'People are definitely more ill': Mental health system faces new pressures during COVID-19

In 2021, Grand River Hospital has reported a sharp increase in patients in need of intensive psychiatric care – a trend that’s putting an added strain the hospital’s limited supply of mental health beds.

Content warning: This article discusses suicide and self-harm

"My anxiety just skyrocketed."

7 months ago
Content warning: This video contains mentions of self-harm and suicide. If you are in crisis call HERE 24/7 at 1-844-437-3247 or go to the emergency department. 0:44

Content warning: This article discusses suicide and self-harm. If you are in crisis call Here 24/7: 1-844-437-3247 (HERE 247).

Now age 27, Laurie has lived with mental illness since she was 14. Over the years, her condition has fluctuated, but she says things got much worse when the first provincial lockdown began last March.

"My anxiety just skyrocketed, my self-harm and suicidal ideations took off even more than they'd ever been before," said Laurie, who lives in Waterloo, Ont., and whose name has been withheld to maintain health-care privacy.

"COVID's definitely been really hard."

Laurie isn't alone in feeling the mental health toll of the pandemic.

There are signs the mental health system in Waterloo region, which has long faced capacity issues, is under increasing pressure in a pandemic that isn't expected to let up in the near future, as Ontario grapples with a third wave of COVID-19. 

In recent months, Grand River Hospital in particular has faced increasing pressure for both inpatient and outpatient mental health services, says Christine McLellan, program director for acute mental health and addictions. Grand River Hospital is home to the region's largest inpatient mental health unit.

Inpatient beds in high demand

Grand River Hospital says in recent months it's seen an increase in patients who are "quite ill" and need an intensive psychiatric care bed. (CBC)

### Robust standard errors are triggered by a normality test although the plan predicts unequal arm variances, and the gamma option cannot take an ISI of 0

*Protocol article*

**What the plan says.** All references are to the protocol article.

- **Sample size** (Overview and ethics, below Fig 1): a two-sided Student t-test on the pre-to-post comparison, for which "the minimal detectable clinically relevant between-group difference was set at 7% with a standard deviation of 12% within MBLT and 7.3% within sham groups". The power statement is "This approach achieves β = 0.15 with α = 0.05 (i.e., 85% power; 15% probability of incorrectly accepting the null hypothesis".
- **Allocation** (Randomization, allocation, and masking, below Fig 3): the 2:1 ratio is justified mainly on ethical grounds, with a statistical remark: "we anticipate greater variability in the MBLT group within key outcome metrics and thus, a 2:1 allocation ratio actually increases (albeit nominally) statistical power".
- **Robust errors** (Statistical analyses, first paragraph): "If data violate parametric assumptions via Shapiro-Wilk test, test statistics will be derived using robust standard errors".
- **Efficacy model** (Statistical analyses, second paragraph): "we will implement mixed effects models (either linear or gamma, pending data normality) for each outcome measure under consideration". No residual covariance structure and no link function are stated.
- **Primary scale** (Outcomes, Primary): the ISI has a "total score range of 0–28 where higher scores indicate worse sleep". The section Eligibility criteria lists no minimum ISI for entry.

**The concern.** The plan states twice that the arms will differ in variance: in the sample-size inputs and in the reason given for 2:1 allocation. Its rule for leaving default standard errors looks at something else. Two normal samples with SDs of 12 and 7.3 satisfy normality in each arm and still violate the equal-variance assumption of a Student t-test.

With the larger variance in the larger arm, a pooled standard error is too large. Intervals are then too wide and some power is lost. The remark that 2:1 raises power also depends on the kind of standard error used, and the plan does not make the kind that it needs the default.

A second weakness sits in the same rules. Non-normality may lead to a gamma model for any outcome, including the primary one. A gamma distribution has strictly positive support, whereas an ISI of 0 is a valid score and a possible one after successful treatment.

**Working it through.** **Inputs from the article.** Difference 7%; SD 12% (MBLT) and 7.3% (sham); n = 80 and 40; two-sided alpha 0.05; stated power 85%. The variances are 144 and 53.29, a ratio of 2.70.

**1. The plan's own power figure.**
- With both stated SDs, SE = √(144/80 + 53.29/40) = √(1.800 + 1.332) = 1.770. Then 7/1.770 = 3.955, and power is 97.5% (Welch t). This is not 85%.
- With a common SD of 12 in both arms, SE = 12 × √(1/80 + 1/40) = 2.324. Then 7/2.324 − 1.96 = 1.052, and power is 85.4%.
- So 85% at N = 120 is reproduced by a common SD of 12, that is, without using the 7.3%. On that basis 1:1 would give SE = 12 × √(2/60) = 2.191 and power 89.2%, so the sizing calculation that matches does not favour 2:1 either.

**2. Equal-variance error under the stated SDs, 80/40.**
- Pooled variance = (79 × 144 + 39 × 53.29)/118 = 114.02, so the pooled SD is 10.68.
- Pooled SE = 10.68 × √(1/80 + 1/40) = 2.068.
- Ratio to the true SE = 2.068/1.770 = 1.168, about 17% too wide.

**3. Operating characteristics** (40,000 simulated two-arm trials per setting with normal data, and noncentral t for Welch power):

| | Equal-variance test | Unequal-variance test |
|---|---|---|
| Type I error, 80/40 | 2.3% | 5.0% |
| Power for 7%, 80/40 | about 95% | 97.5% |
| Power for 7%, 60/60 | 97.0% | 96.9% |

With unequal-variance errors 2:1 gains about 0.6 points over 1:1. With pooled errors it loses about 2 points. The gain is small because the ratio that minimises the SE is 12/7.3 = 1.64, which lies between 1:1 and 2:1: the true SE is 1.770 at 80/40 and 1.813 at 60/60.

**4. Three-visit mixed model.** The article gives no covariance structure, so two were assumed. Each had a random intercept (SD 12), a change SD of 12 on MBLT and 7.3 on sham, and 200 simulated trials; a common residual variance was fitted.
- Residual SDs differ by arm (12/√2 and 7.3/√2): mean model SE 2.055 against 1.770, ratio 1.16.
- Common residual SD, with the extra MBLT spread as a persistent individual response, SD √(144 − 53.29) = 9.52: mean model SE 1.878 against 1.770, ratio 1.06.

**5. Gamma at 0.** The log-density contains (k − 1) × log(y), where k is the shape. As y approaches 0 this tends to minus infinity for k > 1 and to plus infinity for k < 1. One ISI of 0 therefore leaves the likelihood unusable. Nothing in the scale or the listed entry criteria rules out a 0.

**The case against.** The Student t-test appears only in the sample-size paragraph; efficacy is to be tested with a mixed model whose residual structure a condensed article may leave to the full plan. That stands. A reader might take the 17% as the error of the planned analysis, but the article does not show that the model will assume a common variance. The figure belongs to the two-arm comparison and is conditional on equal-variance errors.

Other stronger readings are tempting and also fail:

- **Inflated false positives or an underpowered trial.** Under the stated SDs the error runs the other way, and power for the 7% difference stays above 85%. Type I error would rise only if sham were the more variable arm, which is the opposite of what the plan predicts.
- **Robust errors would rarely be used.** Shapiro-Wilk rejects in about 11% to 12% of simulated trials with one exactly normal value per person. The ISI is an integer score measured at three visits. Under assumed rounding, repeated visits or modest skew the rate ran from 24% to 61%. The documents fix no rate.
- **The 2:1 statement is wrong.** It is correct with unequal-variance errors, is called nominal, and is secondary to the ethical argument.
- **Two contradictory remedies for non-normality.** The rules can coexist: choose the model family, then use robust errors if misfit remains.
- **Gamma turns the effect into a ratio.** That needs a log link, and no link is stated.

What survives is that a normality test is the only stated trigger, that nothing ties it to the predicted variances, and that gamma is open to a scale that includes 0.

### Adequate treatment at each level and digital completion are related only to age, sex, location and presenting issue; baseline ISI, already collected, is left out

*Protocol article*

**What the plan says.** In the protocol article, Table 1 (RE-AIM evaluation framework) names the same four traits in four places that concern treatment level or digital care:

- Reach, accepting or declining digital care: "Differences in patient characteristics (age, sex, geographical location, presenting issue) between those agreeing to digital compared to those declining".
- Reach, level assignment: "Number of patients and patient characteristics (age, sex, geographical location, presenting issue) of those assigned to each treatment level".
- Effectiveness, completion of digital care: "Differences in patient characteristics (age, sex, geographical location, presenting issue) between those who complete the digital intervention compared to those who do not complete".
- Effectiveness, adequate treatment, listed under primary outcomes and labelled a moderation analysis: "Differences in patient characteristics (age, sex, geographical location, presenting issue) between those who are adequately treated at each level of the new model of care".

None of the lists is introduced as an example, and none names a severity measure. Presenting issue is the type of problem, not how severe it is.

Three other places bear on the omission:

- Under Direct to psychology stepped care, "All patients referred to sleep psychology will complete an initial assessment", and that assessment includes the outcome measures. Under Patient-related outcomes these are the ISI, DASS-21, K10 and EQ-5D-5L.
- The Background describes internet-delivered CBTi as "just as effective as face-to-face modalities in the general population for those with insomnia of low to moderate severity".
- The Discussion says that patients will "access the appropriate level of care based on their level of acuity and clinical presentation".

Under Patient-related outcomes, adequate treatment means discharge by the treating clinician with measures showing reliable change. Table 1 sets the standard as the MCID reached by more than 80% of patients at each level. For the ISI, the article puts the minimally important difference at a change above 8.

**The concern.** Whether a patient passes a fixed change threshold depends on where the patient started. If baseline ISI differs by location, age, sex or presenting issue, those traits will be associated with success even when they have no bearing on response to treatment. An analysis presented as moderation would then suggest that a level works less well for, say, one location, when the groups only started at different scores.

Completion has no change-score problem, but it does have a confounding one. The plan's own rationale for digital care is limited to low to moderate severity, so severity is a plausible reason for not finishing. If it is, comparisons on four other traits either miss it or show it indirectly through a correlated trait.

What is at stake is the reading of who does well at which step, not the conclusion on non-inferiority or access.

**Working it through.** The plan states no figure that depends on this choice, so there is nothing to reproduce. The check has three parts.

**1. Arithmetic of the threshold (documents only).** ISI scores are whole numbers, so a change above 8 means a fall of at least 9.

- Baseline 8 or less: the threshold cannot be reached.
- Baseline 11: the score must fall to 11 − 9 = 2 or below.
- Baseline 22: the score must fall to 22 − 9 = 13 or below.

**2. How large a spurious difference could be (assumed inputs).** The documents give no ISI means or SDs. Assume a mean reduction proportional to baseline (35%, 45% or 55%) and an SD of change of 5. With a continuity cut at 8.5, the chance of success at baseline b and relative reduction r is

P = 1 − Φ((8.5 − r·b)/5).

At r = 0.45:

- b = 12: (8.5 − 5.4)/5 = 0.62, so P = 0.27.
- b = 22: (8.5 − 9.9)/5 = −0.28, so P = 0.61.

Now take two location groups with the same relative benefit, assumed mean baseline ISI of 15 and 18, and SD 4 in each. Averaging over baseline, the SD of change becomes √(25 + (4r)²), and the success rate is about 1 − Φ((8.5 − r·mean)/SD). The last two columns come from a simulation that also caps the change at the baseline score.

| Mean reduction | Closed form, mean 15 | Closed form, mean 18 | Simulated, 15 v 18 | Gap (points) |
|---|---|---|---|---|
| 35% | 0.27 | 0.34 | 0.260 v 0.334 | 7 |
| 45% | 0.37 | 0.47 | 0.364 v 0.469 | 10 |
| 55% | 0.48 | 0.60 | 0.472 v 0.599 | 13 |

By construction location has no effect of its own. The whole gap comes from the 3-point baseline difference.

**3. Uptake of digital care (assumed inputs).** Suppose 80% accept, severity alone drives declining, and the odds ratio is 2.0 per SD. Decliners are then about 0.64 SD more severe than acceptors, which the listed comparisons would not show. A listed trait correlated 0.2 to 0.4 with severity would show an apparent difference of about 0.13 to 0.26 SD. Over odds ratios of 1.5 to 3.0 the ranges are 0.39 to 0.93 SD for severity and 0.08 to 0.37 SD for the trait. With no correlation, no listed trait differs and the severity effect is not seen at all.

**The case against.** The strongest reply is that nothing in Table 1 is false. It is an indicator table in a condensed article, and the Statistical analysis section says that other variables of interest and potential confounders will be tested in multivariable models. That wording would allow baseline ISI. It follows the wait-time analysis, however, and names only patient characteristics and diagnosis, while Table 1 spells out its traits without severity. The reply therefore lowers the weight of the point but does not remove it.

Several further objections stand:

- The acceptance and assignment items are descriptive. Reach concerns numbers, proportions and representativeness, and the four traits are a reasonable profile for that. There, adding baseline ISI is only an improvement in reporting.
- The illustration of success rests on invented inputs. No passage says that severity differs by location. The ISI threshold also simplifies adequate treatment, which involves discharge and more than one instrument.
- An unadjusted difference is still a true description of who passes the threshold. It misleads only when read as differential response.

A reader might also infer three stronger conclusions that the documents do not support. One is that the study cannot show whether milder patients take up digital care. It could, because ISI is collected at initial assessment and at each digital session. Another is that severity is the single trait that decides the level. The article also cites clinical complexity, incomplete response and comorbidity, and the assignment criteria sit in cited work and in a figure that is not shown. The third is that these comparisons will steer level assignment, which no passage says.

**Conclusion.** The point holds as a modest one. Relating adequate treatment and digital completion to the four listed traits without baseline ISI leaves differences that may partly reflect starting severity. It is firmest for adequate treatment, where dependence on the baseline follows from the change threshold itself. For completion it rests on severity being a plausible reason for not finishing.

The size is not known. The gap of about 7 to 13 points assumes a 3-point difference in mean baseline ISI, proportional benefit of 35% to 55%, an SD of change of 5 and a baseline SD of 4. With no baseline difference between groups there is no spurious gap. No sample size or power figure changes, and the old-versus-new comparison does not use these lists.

On the inpatient side, McLellan said the hospital has seen more patients in need of intensive psychiatric care — which has put an added strain on the hospital's limited supply of mental health beds.

In total, Grand River Hospital has 52 adult inpatient beds and eight intensive psychiatric care beds, which are dedicated for people who need a high level of supervision and are often experiencing psychosis.   

"There's demand for both [types of beds], but for us the notable difference is the level of care required; people are definitely more ill," said McLellan.

As of March 24, the hospital was running, on average, over 107 per cent capacity in its mental health unit. The latest year-to-date average capacity was not available by publication time, but McLellan said she "would not expect it to be less."

To meet the need, staff have had to treat patients in a space that's usually intended for short-term psychiatric assessment. When that space is full, McLellan said they've overflowed into the emergency room and, at times, the child and youth psychiatric intensive care area.

And while the hospital has the option to send patients elsewhere in the region, McLellan said "they're experiencing similar things we are and don't have much capacity either."

Laurie, who said she has been hospitalized more than a dozen times since the pandemic began, said she's noticed those capacity pressures, too. During recent visits she said she's waited longer in the hospital's evaluation and assessment unit and, during her most recent stay, was treated in the surgical unit.

"You could tell they were under stress," she said.

While the hospital said it has used its surgical ward for mental health inpatients it would not confirm if Laurie was one of them, citing patient confidentiality.

Hospital stuck playing catch-up

Meanwhile, referrals for the hospital's outpatient psychiatric services have also been on the rise. In January 2021 these referrals more than doubled over the year before. In February, they more than tripled. The number of outpatient referrals for March and April was not available by publication time.